Summary of AVP-Uganda/AGLI Project
The African Great Lakes Initiative and AVP-Uganda joined together for the AVP-Uganda/AGLI Project that took place from January 31 to February 28, 2000. The purpose of the Project was to facilitate eight Alternatives to Violence Project (AVP) workshops, to support the work and development of AVP-Uganda, and to share and learn between the Ugandan and international facilitators. Additionally three Rwandan Quakers came to participate in two of the workshops.
The international AVP facilitators were team leader, Theresa Eldmann (South Africa), Bob Barns (USA), Grazyna Bonati (England), and Ray Boucher (USA). The fifteen Ugandan facilitators were Joseph Karabunga Matte, Betty Atyang, George Walumoli, Andrew Kurima, Hilda Birungi, David Waiswa, Yusuf Gowon, Joseph Olowo-Sirrah, Modesta Guloba, Eunice Obua, Lenny Magisha, Elias Wanyama, Chwinyaai Stephen, Mzee Yosa, and Vincent Oluka. .
Eight workshops with a total of 124 participants were held in Kampala, Mbale, Tororo and Soroti. The participation and enthusiasm of all the parties involved made the Project a rewarding experience. As the international participants wrote in their report, "We have gained immensely as facilitators. We learned from Ugandans of all walks of life. We also learned from each other. The diversity in experience, age, geography and culture contributed to this learning exchange. We thank AGLI from making this project happen."
Arrangements and accommodations were made by Grace Kiconco, the leader of Shalom House, a retreat center and residency for those working in the field of restorative justice. Her administration of the project was superb, organizing eight AVP workshops successfully over a four-week period.
Each week, two international facilitators teamed up with Ugandan facilitators to lead a three-day workshop allowing two workshops per week. Three of these were conducted in Ugandan prisons—two men’s prisons and one women’s prison. The workshop at Murchison Bay Men’s Prison was the first AVP workshop in that institution. Three other workshops were conducted with mostly ex-combatants, former soldiers from the four defeated armies, who are trying to find their place after an amnesty allowed them to return freely to a civilian life. Lastly two workshops occurred with community members—one of these at Bubulo Village was a last minute substitute when the local prison was unable to hold their workshop because the prisoners were in court. The community workshop at Soroti was the first AVP workshop and they would like to start an active AVP program there.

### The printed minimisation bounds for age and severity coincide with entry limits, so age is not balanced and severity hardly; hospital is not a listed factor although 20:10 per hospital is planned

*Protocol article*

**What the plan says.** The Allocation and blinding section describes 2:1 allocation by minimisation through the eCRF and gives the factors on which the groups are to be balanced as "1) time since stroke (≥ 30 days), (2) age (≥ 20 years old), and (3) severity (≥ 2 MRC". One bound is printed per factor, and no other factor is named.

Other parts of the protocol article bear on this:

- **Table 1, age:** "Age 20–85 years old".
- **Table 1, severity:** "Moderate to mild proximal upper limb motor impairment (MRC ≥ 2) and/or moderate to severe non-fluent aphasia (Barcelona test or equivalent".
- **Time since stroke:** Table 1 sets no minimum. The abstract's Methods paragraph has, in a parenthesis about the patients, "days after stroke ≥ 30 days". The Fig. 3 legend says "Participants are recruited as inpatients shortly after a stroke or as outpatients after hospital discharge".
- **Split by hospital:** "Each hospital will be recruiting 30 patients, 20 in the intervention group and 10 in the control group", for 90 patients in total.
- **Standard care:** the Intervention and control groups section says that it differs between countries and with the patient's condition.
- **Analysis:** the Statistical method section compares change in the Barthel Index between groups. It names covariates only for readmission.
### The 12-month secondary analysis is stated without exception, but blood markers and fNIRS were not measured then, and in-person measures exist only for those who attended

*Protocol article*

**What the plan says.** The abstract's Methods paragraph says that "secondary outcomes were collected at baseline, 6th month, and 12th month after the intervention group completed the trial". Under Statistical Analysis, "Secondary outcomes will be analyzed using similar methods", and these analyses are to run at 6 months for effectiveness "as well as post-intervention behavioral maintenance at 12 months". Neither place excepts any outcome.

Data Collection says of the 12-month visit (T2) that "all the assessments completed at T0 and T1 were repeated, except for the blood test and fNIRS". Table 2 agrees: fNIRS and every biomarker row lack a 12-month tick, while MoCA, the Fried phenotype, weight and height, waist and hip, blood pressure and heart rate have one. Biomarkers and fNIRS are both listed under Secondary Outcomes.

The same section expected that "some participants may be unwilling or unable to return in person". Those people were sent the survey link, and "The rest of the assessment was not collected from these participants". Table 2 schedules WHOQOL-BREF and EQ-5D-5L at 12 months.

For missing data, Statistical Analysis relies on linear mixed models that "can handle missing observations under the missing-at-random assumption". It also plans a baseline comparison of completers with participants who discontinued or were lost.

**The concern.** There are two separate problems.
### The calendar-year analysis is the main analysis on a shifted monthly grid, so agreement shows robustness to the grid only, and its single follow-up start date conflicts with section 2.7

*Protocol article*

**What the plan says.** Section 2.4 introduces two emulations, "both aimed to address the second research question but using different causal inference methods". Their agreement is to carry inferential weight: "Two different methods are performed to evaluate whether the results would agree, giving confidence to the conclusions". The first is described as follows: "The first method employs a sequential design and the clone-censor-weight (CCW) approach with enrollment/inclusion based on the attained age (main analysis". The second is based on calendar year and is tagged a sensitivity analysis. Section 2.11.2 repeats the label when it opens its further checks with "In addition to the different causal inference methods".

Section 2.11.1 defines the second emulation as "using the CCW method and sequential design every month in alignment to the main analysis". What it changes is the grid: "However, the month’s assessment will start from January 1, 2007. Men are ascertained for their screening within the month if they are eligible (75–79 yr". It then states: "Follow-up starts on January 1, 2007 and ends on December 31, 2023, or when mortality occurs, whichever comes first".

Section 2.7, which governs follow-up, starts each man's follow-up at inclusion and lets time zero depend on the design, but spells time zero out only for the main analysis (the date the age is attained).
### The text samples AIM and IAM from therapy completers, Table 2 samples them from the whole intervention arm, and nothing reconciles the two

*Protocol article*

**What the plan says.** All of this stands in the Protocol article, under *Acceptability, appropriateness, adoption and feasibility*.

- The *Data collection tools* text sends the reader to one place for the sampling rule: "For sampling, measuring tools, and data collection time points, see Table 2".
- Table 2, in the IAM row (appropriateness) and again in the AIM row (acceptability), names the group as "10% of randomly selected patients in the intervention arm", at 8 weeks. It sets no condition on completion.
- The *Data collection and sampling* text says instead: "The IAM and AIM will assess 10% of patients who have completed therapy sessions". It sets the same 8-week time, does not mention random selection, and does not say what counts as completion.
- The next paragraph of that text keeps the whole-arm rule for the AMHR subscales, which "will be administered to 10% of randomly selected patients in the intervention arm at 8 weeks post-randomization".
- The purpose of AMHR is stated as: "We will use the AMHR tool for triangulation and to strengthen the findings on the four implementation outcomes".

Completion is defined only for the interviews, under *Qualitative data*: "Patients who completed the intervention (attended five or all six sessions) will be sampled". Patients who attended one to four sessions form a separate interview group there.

The lead facilitator at each workshop was always an Ugandan. The role of the international facilitators was to support, encourage, and discuss with the Ugandans. Some of the Ugandan facilitators were experienced, while some others were leading their first workshop.
Three Quakers from Rwandan Yearly Meeting of Friends—Pierre Damien Byumvuhore, Marcelin Sizeli, and Caspard Karemera—came to two workshops to see if they would like to introduce AVP into Rwanda (see page 4 for details). After their participation in Uganda, Rwandan Friends have asked AGLI to help them begin an AVP program in Rwanda.
Background on Uganda
Britain, the colonial power, considered Uganda to be the "Pearl of Africa" because of the prosperity and organized kingdom of Buganda, just north of Lake Victoria. When independence was achieved in 1962, Milton Obote became President. Ruling Uganda became a difficult balancing act that President Obote did not handle particularly well.
He was overthrown by Idi Amin, the head of the army, who destroyed the country in six years of misrule, corruption, and egotism. When he invaded northwestern Tanzania, Tanzania responded and Amin’s army melted away as Tanzania walked into a country devoid of a government. Julius Nyerere of Tanzania re-installed Milton Obote as President again, but he performed even worse the second time. He was again overthrown, this time by a guerrilla army.